It’s really hard to pick. One of the best things about the show is the extraordinary range and variety in its story-telling. The dragons are always fun and challenging and have had the most opportunity for dramatic expression.

I was asked to essentially “make people cry” – to help convey the emotion in the scene through the dragons, to convey the soulful connection between the dragons and Dany

[Warning: Minor spoilers ahead] In both the Plaza scene in Season 3 and the Dungeon scene in the finale of season 4, I was asked to essentially “make people cry” – to help convey the emotion in the scene through the dragons, to convey the soulful connection between the dragons and Dany. [/Spoiler alert off] Again, a crazy challenge but one we all step up to on the show. I bury fun little sounds in to the design that hint at the character and personality of each dragon.

 

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What’s the key to great creature sound design, in your view?

I think the key to any good sound design is to bring the viewer to the threshold of believability. Post sound in general is essentially that and the irony is that the better we do our jobs, the more invisible our work is.
It’s why our jobs and contribution to every film project is so sadly underestimated … so few people really understand what it is that we do. Add to that the fact that post sound is pretty much the last stop on the production train before deliverables, and by the time the train gets to our station, it is often low on both money and time.

The key to any good sound design is to bring the viewer to the threshold of believability. And the irony is that the better we do our jobs, the more invisible our work is.

In terms of creature sound design, as visual effects technology is evolving at lightning speed, the bar is being raised in what sound designers are being asked to do and much of it comes down to detail and nuance. The combination of great visual effects and great sound design is incredibly important to the storytelling process in order that the viewer remain immersed in the story rather than being distracted by how it is being told. “I can’t believe the dragons are not real” is just about the best line any of us working on this show can hear.
 

What inspires you when it comes to sound design?

I love deep emotive and playful sound design, things that are unexpected. Those moments when you watch a film, or hear a piece of music, or see a beautiful painting, and you feel a connection. When you can’t help but gasp at the recognition of something familiar yet new, when you are moved or touched for even a fleeting moment and know you are not alone. And you laugh, or you cry, or you cover your eyes and ears.
Sound has the power to both literally and figuratively touch us, especially with emerging technologies in immersive sound. The possibilities in that really inspire me to play.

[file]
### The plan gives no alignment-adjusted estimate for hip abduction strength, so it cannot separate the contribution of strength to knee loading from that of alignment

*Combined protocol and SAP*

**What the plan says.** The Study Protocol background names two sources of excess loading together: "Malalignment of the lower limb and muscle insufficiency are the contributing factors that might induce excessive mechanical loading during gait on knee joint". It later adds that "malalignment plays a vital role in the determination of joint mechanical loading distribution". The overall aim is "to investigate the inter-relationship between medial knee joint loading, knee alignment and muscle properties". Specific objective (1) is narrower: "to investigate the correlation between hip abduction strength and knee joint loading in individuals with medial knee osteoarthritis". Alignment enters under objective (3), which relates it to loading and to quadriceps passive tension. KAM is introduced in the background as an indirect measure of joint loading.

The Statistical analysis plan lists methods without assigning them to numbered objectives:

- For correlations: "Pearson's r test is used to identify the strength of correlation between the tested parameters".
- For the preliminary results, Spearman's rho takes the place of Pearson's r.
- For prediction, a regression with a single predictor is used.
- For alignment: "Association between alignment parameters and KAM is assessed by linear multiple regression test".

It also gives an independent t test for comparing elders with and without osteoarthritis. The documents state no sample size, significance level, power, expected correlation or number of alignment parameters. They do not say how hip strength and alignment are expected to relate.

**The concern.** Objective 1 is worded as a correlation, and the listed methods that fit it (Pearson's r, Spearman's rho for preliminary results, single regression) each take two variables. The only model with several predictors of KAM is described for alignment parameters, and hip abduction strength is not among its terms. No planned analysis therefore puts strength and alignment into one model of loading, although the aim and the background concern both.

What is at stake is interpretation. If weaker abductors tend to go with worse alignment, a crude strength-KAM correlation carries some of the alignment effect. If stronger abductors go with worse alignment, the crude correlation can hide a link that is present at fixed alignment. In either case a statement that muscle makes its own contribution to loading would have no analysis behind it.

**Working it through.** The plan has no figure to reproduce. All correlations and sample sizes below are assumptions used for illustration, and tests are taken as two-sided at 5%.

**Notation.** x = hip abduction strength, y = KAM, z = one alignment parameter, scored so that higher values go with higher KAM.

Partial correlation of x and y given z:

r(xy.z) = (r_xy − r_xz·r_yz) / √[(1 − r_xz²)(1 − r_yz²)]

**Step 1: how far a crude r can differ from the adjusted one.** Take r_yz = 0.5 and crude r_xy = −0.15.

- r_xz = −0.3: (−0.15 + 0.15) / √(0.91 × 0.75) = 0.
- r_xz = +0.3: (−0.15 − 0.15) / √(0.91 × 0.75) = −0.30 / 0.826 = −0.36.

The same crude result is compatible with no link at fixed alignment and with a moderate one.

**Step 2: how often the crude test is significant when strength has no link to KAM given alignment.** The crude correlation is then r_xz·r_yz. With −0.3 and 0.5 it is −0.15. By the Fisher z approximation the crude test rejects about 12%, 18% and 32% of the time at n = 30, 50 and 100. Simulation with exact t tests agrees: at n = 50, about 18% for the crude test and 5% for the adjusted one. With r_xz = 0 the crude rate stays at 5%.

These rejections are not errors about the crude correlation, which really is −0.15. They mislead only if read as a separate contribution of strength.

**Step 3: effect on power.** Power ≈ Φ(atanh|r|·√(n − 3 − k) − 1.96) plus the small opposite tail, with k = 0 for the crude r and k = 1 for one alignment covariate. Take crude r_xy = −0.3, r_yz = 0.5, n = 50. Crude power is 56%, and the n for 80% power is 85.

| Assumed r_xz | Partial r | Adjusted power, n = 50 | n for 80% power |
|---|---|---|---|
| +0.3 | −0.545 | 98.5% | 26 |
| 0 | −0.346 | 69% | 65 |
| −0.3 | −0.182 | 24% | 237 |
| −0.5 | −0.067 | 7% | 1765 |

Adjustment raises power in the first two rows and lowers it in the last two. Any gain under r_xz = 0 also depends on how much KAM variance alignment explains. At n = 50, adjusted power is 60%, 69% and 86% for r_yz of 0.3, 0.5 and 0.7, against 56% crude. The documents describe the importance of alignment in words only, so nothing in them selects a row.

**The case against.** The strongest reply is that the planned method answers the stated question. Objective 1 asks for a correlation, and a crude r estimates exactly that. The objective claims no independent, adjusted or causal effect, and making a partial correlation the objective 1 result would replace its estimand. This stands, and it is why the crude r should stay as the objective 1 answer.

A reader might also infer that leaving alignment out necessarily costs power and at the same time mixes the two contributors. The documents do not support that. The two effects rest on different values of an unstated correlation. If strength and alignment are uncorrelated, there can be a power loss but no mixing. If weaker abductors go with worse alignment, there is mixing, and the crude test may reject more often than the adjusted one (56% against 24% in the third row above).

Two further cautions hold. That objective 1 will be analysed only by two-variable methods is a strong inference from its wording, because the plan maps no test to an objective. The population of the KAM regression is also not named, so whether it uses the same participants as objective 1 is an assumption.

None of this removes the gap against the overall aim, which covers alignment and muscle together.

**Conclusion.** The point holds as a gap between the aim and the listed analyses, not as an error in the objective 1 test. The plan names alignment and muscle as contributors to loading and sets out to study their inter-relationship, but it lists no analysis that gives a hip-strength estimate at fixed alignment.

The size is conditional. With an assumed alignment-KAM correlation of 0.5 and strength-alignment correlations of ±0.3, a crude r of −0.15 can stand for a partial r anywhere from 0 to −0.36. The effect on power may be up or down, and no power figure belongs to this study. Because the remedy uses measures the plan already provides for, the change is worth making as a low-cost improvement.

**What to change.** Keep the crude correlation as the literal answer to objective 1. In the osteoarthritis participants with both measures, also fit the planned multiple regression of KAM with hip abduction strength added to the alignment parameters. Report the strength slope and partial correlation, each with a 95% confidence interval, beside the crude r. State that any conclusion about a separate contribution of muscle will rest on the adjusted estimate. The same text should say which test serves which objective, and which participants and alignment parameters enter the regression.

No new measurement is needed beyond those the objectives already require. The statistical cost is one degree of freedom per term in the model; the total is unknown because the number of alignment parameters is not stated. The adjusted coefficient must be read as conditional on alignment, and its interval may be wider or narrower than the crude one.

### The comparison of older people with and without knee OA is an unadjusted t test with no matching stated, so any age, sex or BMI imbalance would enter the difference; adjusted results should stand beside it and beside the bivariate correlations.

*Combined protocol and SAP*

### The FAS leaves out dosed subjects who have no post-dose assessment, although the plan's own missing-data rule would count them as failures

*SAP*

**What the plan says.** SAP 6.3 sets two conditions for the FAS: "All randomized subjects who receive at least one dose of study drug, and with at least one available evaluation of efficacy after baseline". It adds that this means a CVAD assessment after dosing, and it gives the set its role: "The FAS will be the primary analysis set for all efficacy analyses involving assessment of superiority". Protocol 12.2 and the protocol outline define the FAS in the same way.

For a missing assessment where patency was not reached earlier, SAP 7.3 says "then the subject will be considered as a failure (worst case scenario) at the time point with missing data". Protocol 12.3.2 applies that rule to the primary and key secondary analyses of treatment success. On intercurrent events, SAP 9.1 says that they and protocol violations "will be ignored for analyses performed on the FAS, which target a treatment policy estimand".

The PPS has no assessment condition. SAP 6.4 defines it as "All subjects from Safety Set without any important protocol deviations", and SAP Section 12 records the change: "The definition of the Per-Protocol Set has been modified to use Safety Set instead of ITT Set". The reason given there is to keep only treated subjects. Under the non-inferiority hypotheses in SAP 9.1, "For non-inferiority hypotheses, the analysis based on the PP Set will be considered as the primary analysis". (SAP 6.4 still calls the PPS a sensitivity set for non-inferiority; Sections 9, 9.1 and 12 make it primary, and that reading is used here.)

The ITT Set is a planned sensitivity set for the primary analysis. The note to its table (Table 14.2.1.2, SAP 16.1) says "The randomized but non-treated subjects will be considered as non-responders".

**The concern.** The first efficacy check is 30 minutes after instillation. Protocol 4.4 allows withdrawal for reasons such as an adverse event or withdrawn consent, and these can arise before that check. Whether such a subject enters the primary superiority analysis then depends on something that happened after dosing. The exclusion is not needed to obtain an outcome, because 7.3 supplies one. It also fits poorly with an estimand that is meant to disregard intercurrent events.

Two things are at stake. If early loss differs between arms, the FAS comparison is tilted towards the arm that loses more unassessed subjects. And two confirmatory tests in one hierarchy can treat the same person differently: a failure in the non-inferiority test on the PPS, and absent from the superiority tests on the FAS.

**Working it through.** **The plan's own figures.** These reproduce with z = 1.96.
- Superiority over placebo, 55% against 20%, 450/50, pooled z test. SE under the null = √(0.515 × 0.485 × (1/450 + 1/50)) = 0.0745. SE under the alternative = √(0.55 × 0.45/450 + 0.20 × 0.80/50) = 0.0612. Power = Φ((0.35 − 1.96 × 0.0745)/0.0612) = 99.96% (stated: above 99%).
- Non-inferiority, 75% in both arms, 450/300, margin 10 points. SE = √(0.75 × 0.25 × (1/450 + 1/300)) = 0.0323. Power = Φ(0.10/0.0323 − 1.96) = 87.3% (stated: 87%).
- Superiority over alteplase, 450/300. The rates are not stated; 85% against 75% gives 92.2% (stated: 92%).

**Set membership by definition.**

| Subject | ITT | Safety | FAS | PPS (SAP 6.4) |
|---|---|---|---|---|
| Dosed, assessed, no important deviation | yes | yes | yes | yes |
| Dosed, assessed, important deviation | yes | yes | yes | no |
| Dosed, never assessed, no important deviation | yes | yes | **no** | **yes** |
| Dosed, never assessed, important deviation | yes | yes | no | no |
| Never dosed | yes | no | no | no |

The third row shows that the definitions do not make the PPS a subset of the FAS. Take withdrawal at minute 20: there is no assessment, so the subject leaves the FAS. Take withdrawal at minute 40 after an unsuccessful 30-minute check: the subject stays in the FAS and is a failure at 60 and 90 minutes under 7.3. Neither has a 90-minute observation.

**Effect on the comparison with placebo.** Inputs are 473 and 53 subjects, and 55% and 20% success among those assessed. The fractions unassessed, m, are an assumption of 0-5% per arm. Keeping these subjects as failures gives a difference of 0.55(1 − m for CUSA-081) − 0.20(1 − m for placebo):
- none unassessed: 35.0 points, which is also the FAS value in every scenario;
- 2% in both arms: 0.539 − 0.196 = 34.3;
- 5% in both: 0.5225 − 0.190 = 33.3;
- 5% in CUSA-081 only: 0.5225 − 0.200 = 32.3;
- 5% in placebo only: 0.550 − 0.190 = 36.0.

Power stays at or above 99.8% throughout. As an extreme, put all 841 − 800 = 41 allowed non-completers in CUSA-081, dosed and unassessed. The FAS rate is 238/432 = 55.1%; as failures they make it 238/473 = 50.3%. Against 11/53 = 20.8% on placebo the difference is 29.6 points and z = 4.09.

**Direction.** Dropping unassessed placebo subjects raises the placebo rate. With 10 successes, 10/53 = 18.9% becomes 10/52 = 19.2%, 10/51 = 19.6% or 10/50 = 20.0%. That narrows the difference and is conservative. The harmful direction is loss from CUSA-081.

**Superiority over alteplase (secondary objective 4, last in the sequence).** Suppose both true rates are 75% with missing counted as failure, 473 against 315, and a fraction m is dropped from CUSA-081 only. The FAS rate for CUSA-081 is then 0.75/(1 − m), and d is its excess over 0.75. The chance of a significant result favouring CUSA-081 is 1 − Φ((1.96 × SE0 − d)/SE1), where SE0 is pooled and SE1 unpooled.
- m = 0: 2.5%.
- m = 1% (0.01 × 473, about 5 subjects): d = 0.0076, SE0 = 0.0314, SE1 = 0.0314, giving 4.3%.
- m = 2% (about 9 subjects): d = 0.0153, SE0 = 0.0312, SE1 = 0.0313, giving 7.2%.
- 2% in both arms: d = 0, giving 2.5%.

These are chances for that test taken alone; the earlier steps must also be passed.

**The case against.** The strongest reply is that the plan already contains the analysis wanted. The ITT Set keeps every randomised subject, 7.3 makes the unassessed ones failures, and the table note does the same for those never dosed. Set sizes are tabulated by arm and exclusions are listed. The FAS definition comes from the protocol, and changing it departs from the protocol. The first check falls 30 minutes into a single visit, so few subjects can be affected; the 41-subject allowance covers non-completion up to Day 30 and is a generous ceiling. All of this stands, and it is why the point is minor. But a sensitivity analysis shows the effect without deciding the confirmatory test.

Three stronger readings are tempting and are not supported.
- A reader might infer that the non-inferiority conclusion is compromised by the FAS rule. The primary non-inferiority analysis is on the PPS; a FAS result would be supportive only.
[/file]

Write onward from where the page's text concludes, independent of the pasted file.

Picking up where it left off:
With the sound for the fourth season of Game Of Thrones completed, and the fifth yet to begin production, what are you currently working on?

I recently completed work on Robert Rodriguez’s “Sin City 2” and have just begun “Hands of Stone”, the Roberto Duran biopic by Jonathan and Claudine Jakubowicz and La Piedre Films. It is an absolutely beautiful film in so many ways and I am extremely excited to work with these filmmakers.
 

A huge thanks to Paula Fairfield for sharing her insights on her sound work for Game of Thrones!

 
About Paula Fairfield
Paula Fairfield is an award-winning sound designer who has worked on movies like Sin City, Predators, Snow White and the Huntsman, Lucky Number Slevin and countless others. She’s also worked on television series like Lost, The Strain – and she has just received a Primetime Emmy nomination for her sound work on Game Of Thrones.
 

Cover image credit: hbonordic.com

 

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    • This library offers you an extensive collection of sounds from a unique organic sound source. Digger pinecone sounds are incredibly soft and intimate in real life, but when recorded from two inches they morph into a unique wooden sound source brimming with powerful glitchy and stuttering textures.

    2% FOR THE ENVIRONMENT & CARBON NEUTRAL:
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    • Woody vocalizations
    • Rolling, scraping, and stuttering textures
    • Visceral and guttural scrapes
    • Fluttering and popping textures
    • Rich crunches
    • Chalkboard-like squeaks and squeals
    FILE LIST & METADATA:
    • View larger version or Download CSV
    • A spectrogram is included for each audio file. Double click on the photo to enlarge.
    MORE INFO:
    • Read 40+ testimonials for Thomas Rex Beverly Audio
    • Read my Field Recording Mastering Rules and learn more about how these recordings were mastered.
    • Browse the Library Info Master List to compare specs on all my libraries.
    • Browse the Metadata Master List to search my entire catalog.
    • MD5 and SHA 256 Checksums are included for each zip file in my catalog. Use these hashes to check the integrity of your downloaded files.
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    Warmth, harmonics, color and dynamics

    FabFilter Saturn 2 offers a range of different high quality distortion models, inspired by the vintage sound of tubes, tape, transformers and guitar amps. In addition, you get five creative FX distortion styles to mangle your sounds in weird and unexpected ways.

    With its multiband design and per-band feedback, dynamics, drive, tone and modulation options, Saturn 2 will bring a unique flavor to your music.

    Bring your sounds to life

    Add life and depth to your music using the extensive modulation section. By applying subtle modulation to crossover frequencies, dynamics, band levels or tone controls, great warmth and definition can be achieved.

    With all the XLFOs, EGs, XY controllers/sliders, envelope followers and MIDI sources you will ever need, you get practically unlimited modulation possibilities. Creating new modulation connections could not be easier: just drag and drop. And Saturn 2 visualizes all modulation in real-time to show exactly what’s going on.